My PhD degree was very qualitative. I had to write about economic events and took figures at face value from history records or books. I assembled this data to describe the economic situation of a country and also interpreted it philosophically and politically. There was no econometrics or even any calculations. The econometric and math courses I took were during my undergrad degree, and I graduated from that less than a decade ago so I forgot most of that stuff and never used it after my degree. I'm sure a bit of exposure would refresh my memory but I wasn't as good in these courses as pure econ courses anyway. That's why I consider myself to have a quantitative base but I am trying to play on my strong suits in my general approach to reach my goals.

Thank you for your response as well! I was talking about classic LS. 

 

I see. That's interesting as well. What did your dissertation focus on?

I'd add that discretionary LS isn't just smtg you just 'fall back on' after thinking 'Oh, I'm not technical enough for quant/ macro, guess I'll do this then' lmao. It's smtg that the best analysts have prepped for their whole lives, and candidates have literally no excuse for not already starting, because it's the public markets and everyone is on a level playing field. If you haven't already been building pitches and models of your own, read Buffett letters, and at least know what discretionary is so you wouldn't have to ask this question here, you need to ask yourself why.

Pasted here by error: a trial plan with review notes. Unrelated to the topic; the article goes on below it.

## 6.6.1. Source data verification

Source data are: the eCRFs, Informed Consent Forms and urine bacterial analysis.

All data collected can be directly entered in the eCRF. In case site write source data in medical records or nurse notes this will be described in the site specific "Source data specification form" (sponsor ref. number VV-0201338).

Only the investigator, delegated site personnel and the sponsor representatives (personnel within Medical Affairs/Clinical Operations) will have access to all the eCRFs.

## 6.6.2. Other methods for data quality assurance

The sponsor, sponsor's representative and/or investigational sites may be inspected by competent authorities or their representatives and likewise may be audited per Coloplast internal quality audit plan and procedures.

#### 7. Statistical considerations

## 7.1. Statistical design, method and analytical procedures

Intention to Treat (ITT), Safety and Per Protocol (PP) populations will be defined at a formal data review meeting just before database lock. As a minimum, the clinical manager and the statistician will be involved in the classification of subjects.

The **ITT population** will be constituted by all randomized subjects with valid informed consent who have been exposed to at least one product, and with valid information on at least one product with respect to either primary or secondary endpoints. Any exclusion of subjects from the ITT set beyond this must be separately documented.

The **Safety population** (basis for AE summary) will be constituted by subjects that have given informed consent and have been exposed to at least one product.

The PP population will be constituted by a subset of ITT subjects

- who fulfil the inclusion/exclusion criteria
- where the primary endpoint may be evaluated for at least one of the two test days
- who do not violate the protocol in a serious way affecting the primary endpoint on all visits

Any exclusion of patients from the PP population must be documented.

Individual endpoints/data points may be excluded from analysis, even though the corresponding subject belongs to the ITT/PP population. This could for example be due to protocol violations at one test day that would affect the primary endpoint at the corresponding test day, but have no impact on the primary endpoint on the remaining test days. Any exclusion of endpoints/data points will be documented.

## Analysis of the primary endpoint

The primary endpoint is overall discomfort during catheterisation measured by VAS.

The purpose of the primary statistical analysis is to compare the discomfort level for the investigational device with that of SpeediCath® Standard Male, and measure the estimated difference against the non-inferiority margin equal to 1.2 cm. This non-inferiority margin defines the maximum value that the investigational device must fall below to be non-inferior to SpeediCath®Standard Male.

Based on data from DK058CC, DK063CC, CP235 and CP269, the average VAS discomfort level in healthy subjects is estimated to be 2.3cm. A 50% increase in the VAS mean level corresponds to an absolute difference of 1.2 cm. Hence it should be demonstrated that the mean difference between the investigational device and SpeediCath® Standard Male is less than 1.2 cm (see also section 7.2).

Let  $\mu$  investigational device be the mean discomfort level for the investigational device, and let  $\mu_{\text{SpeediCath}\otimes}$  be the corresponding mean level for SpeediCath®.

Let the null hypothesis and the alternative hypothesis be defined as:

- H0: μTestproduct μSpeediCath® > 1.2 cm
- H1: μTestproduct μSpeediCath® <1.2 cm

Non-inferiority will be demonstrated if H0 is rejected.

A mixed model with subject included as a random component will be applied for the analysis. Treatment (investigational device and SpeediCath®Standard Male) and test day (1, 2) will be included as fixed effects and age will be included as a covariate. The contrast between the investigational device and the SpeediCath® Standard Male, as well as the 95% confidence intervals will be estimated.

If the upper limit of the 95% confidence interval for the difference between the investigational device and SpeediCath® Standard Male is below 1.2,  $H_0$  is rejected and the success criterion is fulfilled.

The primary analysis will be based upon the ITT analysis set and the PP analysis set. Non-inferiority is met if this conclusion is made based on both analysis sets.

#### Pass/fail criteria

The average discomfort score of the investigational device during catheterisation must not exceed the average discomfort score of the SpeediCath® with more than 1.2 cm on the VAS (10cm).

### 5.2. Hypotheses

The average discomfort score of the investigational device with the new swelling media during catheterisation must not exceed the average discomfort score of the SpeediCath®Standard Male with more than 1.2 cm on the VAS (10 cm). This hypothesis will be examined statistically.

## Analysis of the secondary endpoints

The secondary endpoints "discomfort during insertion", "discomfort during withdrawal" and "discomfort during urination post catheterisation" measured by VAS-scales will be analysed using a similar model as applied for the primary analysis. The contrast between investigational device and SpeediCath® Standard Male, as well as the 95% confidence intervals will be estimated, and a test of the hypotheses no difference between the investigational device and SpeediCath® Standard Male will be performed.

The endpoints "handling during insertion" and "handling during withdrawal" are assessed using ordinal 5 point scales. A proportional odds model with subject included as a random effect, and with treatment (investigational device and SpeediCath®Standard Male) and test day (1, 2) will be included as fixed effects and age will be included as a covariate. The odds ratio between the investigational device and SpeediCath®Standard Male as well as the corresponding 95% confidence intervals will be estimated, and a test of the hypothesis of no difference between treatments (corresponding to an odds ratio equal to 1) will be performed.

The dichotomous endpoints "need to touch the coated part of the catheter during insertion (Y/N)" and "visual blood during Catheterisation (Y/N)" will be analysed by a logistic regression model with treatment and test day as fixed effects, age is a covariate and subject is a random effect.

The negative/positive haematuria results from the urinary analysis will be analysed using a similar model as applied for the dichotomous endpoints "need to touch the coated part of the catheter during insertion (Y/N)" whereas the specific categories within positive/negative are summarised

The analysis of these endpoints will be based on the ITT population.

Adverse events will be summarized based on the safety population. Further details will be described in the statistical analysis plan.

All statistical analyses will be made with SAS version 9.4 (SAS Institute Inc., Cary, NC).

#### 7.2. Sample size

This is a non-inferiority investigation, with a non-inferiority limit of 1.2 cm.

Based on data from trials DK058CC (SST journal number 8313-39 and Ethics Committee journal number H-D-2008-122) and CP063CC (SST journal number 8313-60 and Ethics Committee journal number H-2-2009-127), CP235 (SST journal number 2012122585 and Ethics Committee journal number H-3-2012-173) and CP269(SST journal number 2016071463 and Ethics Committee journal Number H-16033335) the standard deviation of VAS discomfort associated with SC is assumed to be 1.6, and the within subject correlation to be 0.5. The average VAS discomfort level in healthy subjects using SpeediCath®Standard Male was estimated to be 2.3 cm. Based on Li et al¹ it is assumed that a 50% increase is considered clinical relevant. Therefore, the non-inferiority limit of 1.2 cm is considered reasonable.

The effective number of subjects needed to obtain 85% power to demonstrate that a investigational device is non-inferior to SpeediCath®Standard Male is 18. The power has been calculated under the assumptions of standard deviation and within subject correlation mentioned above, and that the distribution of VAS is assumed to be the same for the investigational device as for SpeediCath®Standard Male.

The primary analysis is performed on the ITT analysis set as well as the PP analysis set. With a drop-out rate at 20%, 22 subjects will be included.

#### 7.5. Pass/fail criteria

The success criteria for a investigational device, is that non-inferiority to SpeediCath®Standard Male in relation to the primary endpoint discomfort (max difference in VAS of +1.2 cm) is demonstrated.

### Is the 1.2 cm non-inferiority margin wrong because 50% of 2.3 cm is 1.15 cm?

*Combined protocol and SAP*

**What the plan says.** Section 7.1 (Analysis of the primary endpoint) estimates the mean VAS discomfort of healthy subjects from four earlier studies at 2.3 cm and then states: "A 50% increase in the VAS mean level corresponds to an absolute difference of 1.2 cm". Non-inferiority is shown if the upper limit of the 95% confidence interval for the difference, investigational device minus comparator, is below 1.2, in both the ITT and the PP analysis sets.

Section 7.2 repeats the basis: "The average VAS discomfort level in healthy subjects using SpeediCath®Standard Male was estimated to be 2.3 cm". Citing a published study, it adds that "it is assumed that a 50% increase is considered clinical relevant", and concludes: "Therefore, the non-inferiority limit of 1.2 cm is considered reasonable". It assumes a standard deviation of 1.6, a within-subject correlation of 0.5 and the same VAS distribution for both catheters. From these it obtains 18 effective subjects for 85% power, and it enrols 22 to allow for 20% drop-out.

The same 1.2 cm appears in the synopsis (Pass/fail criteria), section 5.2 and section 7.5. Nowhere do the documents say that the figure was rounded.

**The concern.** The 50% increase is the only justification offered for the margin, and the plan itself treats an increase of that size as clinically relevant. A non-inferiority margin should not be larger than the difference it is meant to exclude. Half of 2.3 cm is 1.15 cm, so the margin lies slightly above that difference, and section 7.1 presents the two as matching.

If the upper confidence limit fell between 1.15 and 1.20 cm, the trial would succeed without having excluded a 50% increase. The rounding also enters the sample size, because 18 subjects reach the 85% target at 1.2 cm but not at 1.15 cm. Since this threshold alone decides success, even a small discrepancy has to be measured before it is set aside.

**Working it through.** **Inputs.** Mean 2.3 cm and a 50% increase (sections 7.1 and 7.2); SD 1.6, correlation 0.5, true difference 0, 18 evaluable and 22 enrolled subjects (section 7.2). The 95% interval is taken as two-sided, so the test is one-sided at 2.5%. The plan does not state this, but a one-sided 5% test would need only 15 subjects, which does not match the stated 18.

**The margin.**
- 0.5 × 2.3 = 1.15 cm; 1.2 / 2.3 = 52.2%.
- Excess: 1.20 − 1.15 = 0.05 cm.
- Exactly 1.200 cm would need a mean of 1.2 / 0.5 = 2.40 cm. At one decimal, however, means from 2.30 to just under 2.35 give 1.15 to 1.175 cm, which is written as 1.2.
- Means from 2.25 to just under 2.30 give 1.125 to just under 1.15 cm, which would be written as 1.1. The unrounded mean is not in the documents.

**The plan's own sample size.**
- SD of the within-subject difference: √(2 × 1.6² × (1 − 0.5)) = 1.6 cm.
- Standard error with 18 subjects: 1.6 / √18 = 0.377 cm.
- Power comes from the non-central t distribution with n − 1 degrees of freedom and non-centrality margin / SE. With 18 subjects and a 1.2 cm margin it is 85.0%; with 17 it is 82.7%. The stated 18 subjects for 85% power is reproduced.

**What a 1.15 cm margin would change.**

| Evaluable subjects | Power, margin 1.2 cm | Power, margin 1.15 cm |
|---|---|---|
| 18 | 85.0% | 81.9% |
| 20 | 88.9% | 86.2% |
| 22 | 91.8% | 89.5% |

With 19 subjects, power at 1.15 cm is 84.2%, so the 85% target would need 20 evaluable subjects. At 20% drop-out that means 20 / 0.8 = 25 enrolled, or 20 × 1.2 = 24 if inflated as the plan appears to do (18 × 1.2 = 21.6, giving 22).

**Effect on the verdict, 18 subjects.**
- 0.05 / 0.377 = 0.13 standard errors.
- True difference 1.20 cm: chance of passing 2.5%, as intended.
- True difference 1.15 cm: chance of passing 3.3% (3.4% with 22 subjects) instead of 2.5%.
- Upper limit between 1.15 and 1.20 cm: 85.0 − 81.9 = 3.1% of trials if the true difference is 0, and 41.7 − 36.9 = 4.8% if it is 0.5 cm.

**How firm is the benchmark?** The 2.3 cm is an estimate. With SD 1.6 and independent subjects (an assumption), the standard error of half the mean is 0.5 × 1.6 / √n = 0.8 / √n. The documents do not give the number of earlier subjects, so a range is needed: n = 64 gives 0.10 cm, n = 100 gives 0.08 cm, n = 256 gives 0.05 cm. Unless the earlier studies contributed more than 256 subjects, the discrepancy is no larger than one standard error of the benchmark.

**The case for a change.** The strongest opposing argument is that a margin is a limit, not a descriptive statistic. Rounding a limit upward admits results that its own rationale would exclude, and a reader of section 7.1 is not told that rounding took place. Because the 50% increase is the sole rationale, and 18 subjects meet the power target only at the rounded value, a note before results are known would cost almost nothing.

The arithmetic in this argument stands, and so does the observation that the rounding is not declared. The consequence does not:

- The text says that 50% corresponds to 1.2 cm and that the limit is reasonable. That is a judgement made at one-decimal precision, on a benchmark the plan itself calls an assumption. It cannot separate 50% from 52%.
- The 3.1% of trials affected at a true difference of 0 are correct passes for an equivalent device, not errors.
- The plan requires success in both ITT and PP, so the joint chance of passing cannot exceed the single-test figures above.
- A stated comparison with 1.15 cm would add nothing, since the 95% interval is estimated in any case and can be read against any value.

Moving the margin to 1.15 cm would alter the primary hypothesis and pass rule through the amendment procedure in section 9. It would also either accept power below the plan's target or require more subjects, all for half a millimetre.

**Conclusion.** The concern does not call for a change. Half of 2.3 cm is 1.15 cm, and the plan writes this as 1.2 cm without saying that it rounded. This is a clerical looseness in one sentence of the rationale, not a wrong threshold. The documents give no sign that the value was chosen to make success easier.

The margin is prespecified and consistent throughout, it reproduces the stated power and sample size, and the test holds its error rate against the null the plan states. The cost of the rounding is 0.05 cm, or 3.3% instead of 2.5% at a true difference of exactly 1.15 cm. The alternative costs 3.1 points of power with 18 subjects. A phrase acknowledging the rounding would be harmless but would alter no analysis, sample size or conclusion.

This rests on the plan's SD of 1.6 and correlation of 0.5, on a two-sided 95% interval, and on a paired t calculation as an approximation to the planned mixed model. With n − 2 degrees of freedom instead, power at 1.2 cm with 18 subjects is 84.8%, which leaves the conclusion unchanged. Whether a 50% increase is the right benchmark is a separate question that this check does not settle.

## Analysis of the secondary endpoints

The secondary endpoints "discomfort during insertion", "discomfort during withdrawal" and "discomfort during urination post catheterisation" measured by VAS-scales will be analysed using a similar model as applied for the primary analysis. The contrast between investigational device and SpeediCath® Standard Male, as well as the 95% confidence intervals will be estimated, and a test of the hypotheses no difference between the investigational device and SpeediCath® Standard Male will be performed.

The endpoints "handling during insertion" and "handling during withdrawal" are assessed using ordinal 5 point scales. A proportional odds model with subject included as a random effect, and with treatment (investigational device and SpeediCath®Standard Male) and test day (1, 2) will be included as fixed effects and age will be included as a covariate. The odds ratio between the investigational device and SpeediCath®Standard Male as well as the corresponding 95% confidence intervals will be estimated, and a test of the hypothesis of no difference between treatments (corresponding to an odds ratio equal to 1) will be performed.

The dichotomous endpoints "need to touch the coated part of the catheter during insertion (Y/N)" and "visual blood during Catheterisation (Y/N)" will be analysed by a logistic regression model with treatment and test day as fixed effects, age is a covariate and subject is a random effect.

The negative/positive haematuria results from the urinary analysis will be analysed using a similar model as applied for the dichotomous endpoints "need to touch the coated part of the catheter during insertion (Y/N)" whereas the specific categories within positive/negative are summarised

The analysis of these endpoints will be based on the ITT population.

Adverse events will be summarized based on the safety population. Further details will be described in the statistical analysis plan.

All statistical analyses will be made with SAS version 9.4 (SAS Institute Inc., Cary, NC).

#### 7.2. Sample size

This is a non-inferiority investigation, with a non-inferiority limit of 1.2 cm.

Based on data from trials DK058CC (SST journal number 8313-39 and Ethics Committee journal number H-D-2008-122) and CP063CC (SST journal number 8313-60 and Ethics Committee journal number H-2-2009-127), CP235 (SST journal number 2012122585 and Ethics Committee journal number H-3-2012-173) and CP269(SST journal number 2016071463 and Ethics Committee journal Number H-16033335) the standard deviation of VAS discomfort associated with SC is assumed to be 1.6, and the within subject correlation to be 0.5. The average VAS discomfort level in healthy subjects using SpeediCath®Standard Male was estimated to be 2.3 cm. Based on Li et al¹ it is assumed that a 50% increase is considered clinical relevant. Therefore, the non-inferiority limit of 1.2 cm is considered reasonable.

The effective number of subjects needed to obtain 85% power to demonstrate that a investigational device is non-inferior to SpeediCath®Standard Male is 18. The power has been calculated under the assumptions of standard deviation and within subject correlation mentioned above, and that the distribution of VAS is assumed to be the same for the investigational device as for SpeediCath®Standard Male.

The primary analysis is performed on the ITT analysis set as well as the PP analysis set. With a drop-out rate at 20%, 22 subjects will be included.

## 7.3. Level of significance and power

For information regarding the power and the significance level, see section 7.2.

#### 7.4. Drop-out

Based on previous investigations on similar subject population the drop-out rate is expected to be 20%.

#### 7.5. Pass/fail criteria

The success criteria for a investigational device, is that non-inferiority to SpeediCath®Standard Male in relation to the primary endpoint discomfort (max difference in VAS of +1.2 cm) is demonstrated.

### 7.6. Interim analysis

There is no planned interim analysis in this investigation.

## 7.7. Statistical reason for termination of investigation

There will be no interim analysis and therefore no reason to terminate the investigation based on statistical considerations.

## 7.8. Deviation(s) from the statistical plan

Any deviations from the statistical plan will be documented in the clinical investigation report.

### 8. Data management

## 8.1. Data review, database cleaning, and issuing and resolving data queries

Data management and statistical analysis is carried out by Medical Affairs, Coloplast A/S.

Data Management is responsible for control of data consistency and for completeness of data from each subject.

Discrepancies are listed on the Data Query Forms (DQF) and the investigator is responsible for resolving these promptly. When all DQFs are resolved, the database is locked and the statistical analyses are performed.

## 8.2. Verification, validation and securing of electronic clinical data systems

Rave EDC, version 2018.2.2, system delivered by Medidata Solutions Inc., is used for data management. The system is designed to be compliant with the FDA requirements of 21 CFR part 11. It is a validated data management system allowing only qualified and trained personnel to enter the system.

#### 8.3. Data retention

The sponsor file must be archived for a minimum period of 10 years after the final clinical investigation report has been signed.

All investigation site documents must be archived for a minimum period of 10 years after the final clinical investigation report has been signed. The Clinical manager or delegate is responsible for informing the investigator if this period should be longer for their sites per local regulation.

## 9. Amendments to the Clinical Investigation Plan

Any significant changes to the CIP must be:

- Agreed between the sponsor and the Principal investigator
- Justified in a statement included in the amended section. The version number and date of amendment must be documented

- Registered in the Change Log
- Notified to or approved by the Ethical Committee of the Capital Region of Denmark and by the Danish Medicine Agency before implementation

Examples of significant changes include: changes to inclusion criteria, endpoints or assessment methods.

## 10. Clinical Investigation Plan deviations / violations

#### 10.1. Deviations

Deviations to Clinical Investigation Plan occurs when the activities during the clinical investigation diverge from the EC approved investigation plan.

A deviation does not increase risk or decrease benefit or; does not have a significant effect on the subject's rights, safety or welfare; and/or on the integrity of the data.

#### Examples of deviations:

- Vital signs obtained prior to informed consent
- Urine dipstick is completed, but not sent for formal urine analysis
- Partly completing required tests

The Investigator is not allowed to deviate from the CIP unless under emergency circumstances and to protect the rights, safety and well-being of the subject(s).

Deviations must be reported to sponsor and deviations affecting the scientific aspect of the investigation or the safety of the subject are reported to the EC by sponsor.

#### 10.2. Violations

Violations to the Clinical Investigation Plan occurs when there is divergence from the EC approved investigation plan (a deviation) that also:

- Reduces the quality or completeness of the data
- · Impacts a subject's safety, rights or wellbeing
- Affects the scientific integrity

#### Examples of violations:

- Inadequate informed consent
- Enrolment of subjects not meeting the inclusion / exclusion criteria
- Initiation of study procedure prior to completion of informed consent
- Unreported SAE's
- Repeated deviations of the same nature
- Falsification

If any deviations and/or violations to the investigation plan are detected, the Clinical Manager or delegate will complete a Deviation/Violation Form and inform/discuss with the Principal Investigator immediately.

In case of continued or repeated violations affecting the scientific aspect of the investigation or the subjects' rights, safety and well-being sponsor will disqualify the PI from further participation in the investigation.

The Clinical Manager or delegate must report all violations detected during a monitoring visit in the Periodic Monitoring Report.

for the brunt of L/S shops hiring, buffet letters are p useless ngl

 
Most Helpful

yes and no.

Yes, in the sense that any buffett like pitch may not be very applicable most of the time

But what the pod monkeys take for granted, is that at some point they had to learn how the markets function, and how to value stocks in the first place, and thats where learning warren buffett and value investing probably helped (as well as being informative on how the marginal LO buyer/seller is going to be viewing the name), and that a lot of the stuff you are narrowed in on also reinforces a longer term debate about the stock

or...

Maybe the whole job is really only about 2nd derivative changes on 2-3yr CAGR stacks on 1 KPI driving top-line item, with overlays of input costs from your data-science team, and listening to the daily Yipit release, only to fade whatever all of this says anyways. 

 

Thank you for your kind words about my research. I was deliberately trying not to reveal too much information as this is a public forum but I covered research about competition, markets and business law. I would say it's all very relevant to fundamental research but nothing close to the traditional modelling, etc. I can see ways of how I can extrapolate my research into the hedge fund space but not in the traditional sense, which is why I think some equity research training and modelling skills would enhance my CV. I definitely should work on building pitches and models as you said, and I have recently started reading more about this. Will keep Buffet letters in mind!